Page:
Thursday, 5 August 2010
Essay: Art and Economics
Economics has taught me a lot about the arts. For artists are not unlike entrepreneurs. They conceive a progressive idea, and then (that’s the critical part) they cause this figment of their imagination to enter the real world; they realise it, using their skills, talents, know-how and social networks, often against entrenched interests and conservative hostility.
Entrepreneurship was not discussed at the Paris lycée when I first read about art critique. My teachers were Marxists. Art was presented as a product of the folk soul or of class-consciousness. So dispiriting. To my rebellious and adolescent mind the artist as solitary creator was a more powerful and seductive alternative. I wanted to admire the Romantic geniuses, who produced the epoch-making works – alone, unhelped, against the world. These visionaries stood above the masses, mocked the bourgeois and made no compromise. For publishers, merchants and the public, it was ‘buy it, or burn it’. Ayn Rand’s The Fountainhead illustrates the notion in all its silliness, when the hero, an architect, blows up the building he was commissioned to design because the promoters dared to adorn the stark features that put the buyers off.
The promoters were right, of course. Architects, like film directors, musicians, and all artists benefit from interacting with a commercial environment. Being of service to others and making money does not imply sacrificing one’s creativity. Entrepreneurs know that. They see no opposition between the individual and the collective. Even illiberal regimes don’t asphyxiate the arts. Think Carlos V, Louis XIV, Franz-Joseph, Stalin... The lack of political freedom as that of economic means becomes a challenge, in Toynbee’s sense. Provided it is not insurmountable (and it seldom is) it starts ingenuity flowing. There are good reasons for opposing dictatorships; art is not one of them.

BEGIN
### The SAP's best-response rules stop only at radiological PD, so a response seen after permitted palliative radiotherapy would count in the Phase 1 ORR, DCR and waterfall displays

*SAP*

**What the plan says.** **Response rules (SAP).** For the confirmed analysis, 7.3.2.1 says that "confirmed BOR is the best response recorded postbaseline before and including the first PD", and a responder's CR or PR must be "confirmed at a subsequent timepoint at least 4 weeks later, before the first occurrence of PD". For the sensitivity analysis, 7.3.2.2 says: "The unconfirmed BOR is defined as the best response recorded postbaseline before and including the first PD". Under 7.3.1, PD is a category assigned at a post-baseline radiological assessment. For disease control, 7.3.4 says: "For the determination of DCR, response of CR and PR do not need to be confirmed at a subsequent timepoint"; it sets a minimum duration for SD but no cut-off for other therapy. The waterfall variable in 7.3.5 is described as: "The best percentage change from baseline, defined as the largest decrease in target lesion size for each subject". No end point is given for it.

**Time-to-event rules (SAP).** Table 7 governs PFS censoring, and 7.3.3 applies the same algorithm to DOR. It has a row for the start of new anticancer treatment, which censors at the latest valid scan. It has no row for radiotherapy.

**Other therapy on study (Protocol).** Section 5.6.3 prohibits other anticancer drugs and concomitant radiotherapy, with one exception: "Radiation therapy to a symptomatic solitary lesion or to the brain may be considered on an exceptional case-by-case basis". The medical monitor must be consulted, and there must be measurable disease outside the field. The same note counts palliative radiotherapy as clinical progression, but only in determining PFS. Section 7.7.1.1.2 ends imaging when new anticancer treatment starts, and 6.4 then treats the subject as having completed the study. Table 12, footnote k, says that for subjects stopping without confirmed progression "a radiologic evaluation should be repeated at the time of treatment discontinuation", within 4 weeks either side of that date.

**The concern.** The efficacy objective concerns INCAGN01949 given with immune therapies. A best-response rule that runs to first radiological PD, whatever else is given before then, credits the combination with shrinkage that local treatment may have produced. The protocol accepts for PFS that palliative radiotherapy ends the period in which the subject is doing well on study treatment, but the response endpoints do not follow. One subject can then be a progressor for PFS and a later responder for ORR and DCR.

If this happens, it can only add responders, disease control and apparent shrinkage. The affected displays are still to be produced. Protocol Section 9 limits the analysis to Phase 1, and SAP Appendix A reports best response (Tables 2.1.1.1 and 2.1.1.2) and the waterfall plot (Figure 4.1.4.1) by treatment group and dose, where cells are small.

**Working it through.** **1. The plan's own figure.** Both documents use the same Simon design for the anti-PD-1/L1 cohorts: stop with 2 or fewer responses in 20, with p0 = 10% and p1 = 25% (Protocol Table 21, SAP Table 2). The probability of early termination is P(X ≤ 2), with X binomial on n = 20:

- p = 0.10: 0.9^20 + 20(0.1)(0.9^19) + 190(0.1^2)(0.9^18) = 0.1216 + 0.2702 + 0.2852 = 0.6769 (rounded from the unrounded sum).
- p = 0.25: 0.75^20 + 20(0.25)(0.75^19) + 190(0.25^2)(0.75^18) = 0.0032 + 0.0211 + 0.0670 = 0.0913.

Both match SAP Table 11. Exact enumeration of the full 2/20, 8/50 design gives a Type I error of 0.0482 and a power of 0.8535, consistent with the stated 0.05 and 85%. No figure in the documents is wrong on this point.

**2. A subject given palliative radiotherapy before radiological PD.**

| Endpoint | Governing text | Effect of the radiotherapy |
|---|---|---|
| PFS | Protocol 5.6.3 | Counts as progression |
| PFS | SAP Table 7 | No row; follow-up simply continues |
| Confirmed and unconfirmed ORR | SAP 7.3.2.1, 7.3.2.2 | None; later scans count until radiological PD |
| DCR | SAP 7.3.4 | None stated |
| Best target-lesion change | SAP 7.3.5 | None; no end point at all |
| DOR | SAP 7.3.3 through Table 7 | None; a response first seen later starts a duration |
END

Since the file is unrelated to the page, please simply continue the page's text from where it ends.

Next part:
Economics in its purest, unfettered free-market form, teaches us to live with and affirm the messiness of the world. Don’t fight the flux. Human beings entered History millennia ago – even if a few ethnic groups have not, and a few fundamentalists want to rewind the film, but all others know that equilibrium is not an option. Things change, morph, surprise us, and there are no more potent agents of change than artists and entrepreneurs. The only criminal utopia is the one that would impose a preordained order, and seek harmony and perfection. We will no more find those at the end of History than they existed at the origin. The economist Ludwig von Mises, in his Human Action, expressed it strikingly:
“The living is not perfect because it is liable to change; the dead is not perfect because it does not live”
Christian (29 avril 2010)